The Michigan Value Collaborative

Helping Michigan hospitals achieve their best possible patient outcomes at the lowest reasonable cost

Month: June 2017 (page 1 of 2)

Reducing Readmissions through Quality Discharge Planning

Deby Evans

Deby Evans is the Site Engagement Manager for the MVC Coordinating Center.

According to various literature, the quality of discharge planning can affect the likelihood of readmission. As hospitals search for ways to reduce their readmission rates one of the components to review might be the quality of discharge planning. A recently published study found that not only did higher quality discharge planning result in reduced readmission rates, but it also helped hospital retention rates for those patients that did need readmission. Retention of patients is important not only to maintain continuity of care but also for financial reasons. To read more on the study click here: http://journals.sagepub.com/doi/pdf/10.1177/1077558716647652

So what does quality discharge planning entail? Another recent study showed that quality discharge planning not only effectively informs patients about their discharge plan, but includes ways in which patients will carry out the plan and have the ability and willingness to execute it. In order for patients to become more actively involved in their discharge plans, hospitals should work in conjunction with their outpatient clinics and utilize many of the available community resources they may have. To read more on this study click here: http://qualitysafety.bmj.com/content/26/1/7.full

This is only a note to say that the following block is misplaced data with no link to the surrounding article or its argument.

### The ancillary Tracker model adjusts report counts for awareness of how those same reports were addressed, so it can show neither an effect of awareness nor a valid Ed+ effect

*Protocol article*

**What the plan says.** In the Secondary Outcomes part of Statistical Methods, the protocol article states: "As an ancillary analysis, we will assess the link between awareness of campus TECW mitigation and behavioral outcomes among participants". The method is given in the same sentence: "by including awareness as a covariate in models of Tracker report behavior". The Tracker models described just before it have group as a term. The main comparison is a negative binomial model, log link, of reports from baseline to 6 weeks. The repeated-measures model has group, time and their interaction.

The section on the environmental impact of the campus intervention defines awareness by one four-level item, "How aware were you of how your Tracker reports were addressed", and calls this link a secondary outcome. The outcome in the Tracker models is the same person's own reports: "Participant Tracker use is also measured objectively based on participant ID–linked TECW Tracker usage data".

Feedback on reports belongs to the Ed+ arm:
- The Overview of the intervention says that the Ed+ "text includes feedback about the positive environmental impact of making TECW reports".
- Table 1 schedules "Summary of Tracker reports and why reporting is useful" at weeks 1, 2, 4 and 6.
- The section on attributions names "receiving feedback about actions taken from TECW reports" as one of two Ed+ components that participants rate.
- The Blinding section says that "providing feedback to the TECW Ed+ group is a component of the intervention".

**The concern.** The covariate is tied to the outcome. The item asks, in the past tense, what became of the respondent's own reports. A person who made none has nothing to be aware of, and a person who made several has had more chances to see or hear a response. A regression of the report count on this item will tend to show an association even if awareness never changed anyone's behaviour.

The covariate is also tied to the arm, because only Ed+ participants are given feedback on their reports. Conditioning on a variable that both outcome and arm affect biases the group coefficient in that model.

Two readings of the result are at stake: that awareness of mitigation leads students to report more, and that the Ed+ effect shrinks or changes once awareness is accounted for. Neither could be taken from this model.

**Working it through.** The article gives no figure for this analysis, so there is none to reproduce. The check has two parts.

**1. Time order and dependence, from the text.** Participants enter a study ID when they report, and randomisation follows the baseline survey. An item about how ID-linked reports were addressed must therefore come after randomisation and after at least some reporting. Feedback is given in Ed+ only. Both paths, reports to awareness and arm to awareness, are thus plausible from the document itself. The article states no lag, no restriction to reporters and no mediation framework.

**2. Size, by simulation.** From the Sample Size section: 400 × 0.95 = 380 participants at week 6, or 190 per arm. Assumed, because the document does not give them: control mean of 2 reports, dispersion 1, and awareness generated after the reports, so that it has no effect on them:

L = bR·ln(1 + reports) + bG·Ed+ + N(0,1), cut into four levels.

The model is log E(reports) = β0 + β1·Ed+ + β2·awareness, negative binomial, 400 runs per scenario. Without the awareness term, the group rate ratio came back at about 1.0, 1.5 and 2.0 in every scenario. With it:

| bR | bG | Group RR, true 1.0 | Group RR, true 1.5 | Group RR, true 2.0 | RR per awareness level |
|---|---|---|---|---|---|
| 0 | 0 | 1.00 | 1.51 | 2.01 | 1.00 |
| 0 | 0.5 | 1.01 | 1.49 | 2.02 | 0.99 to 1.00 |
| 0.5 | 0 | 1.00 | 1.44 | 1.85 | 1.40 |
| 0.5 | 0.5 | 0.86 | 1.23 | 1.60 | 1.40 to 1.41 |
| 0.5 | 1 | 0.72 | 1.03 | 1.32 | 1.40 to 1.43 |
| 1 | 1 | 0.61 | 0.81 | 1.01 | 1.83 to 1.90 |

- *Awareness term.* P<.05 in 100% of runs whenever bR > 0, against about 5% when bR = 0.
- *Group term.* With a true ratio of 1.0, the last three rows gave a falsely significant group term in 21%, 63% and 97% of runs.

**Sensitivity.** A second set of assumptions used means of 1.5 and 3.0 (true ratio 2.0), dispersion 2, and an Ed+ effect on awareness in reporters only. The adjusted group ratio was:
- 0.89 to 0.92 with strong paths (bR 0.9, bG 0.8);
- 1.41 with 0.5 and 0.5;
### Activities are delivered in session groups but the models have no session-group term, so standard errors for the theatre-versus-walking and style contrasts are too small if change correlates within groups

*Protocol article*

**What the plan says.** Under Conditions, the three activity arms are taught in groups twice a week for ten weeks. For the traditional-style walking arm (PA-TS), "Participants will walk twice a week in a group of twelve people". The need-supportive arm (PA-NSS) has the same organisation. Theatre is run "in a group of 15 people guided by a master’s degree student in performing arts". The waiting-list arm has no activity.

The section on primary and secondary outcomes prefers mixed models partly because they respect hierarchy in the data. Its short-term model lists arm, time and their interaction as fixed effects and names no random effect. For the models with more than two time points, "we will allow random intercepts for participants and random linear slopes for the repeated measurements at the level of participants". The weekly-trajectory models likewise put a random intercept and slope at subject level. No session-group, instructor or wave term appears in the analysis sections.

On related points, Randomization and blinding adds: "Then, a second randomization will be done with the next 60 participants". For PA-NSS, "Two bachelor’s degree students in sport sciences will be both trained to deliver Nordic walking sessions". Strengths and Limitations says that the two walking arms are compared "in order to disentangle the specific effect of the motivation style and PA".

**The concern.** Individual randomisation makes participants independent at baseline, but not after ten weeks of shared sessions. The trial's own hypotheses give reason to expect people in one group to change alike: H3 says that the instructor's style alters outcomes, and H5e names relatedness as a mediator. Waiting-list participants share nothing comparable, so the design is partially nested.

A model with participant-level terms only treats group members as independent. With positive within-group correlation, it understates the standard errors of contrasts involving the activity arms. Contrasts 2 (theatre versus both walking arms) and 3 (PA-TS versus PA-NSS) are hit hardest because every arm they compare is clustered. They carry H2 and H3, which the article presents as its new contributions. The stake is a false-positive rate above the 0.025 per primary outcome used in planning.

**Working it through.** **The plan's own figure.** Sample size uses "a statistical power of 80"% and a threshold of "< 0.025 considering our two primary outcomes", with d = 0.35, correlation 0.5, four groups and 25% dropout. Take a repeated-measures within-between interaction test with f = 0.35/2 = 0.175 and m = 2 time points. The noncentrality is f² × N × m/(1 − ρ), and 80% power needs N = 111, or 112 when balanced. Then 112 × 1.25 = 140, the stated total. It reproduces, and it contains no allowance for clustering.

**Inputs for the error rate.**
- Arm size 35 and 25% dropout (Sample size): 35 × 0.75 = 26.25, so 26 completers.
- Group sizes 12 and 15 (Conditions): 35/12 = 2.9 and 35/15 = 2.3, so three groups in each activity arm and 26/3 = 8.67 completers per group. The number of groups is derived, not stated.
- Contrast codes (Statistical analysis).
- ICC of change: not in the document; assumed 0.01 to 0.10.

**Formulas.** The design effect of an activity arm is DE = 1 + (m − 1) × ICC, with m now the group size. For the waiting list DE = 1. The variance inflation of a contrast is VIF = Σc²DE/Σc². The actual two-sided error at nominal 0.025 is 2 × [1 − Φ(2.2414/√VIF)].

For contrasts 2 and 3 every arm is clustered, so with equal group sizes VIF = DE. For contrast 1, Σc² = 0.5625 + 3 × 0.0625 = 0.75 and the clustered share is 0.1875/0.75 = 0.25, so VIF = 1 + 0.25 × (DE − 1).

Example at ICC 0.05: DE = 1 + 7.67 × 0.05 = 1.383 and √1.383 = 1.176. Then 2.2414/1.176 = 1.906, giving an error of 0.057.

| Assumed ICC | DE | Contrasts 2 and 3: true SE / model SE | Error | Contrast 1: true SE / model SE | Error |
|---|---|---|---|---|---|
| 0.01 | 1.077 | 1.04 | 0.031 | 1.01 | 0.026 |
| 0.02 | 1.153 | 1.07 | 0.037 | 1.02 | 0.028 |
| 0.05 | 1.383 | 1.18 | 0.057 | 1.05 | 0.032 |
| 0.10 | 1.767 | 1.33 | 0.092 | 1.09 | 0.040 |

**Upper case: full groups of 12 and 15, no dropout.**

Two facilities that have incorporated liaising with outside agencies for quality discharge planning and to ultimately reduce readmissions are: The University of Virginia Health System and Christian Hospital in St Louis.

The University of Virginia (UVA) Health System has developed their Hospital to Home program to focus on the two-week time period after discharge. On the morning of discharge, the members of the entire patient care team meet with the patient thus incorporating all aspects of the patient’s care in to the discharge plan. To also help reduce confusion over the discharge plan, UVA Health System provides the patient with an easily understood discharge summary; one that contains no uncertainty or dubious information. This discharge summary is reviewed not only with the patient but with a family member as well. For heart failure patients, a one-hour long appointment at an in-hospital clinic is scheduled between four and seven days after discharge. During this appointment, a nurse practitioner reviews medication and diet. For more on UVA click here: http://www.hhnmag.com/articles/8327-case-study-post-discharge-planning-cuts-readmissions-at-uva

On another note, Christian Hospital in St Louis worked with 911 dispatchers and paramedics to reduce the utilization of their emergency department through the Community Health Access Program (CHAP). To help provide patients with the appropriate support they need, Christian Hospital set up access centers with coordinators who develop relationships with patients and are able to help procure resources. The development of CHAP has helped reduce overcrowding in the emergency department, reduce utilization of ambulances and paramedics and improve the quality of life for many in the community. For more on the CHAP program click here: https://www.christianhospital.org/Community/CHAP

Interested in learning more about Hospital to Home programs? Click here: https://cvquality.acc.org/initiatives/hospital-to-home

 

 

Patient Navigators and Their Value to Hospital Care

Abeer Yassine

Abeer is the MVC Hospital Engagement Associate